When we go on holiday I like to go on days out so we can see some of the sights near where we are staying. This year on our camping trip we only managed to go out for one day. Being in Devon again meant we had already visited most of the places nearby. Plus visiting anywhere in Devon means quite a long drive due to the roads and traffic. With tourist attractions usually opening at 10am, it means half the day is gone before you even get there. It’s a shame because we’re always up and ready to leave by about 8:30 so it’d be nice for more places to open earlier.
This year I’ve spotted a few places that we fancied visiting but the nearest that N agreed to was National Trust’s Castle Drogo. It was unfortunate that the construction work to make the castle watertight is still ongoing, which meant photography was limited to the grounds and inside. The building work is due to finish in 2018. What it does mean is that if you’re over 1.5 m tall you can go up to the tower to see the work being done.
Castle Drogo is an interesting place. It’s a modern Castle built between 1910 and 1930 which N couldn’t get his head round at all. To him a castle means blood and gore, and much longer ago in history.
It’s a short walk down to the castle from the car park and once you arrive you’ll immediately see the sculptures by Peter Randall-Page, made from Kilkenny stone and weighing 13 tonnes each.
You can also read about the history and timeline of the castle against historical events around the UK and world. We, of course, whizzed by this because wasn’t interested.
There is a children’s trail for Castle Drogo providing them a list of things to watch out for as they walk around the building. After deliberation N decided he would give up halfway round, so he wouldn’t do the trial. There were still plenty of things in different rooms to keep him entertained and thinking about some of the people who lived in the castle back when it was built.
The guides in the rooms are welcoming as always and tell you about the rooms, but more often than not were speaking to N and suggesting things he could look out for.
There were also children’s detective boxes in various rooms and corridors providing an activity and making children think about the people who lived in the castle previously. These are a great idea and more often themed, having something to dress up in or a book to write in when answering the questions. N love looking out for these and was determined to get everything right.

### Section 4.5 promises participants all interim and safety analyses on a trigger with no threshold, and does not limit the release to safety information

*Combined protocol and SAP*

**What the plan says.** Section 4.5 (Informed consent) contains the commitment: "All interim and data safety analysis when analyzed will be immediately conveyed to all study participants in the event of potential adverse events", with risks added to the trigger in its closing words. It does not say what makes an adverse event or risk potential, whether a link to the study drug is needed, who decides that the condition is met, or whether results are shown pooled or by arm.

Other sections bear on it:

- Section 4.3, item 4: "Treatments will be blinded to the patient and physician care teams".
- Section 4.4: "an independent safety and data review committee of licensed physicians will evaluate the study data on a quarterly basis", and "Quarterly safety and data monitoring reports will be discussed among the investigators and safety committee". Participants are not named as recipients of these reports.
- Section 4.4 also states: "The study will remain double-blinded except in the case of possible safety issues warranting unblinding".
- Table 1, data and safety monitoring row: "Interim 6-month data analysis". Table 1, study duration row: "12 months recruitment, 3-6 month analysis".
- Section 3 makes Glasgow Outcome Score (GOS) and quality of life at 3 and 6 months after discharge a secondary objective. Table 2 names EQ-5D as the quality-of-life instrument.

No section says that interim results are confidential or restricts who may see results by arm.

The castle didn’t take long to look around as only the downstairs was set up as it would have been. Three of the upstairs bedrooms have been turned into rooms about the building work so you could find out more about it.
There’s also a chapel at Castle Drogo just behind the castle but we couldn’t work out how to get round to it with the building work seeming to block it off. This wasn’t too much of a worry as there are nice gardens to walk in and a croquet lawn with lots of mini garden games set up to play if you fancy that. We didn’t play anything because it was a little warm when we were there and N was on a mission to get to the beach. We did manage a walk through the woods and gardens to capture some of the pretty flowers.
If you walk through the gardens you’ll also see a small playhouse that the children of the house used to play in and a little hut which shows the story of tea at Castle Drogo.
There was time for a quick lunch in the tea room before we left, which was surprisingly empty despite the numbers in the car park. We also spotted a small playground with a couple of pieces of equipment for younger children next to the cafe.
Compared to some National Trust places, Castle Drogo is fairly small without the extensive grounds that many have. It’s still good for a couple of hours stop off on the way to somewhere else. And it’s another National Trust location ticked off our list.
Have you ever visited Castle Drogo or other similar modern castles? Where else would you recommend to visit in Devon?
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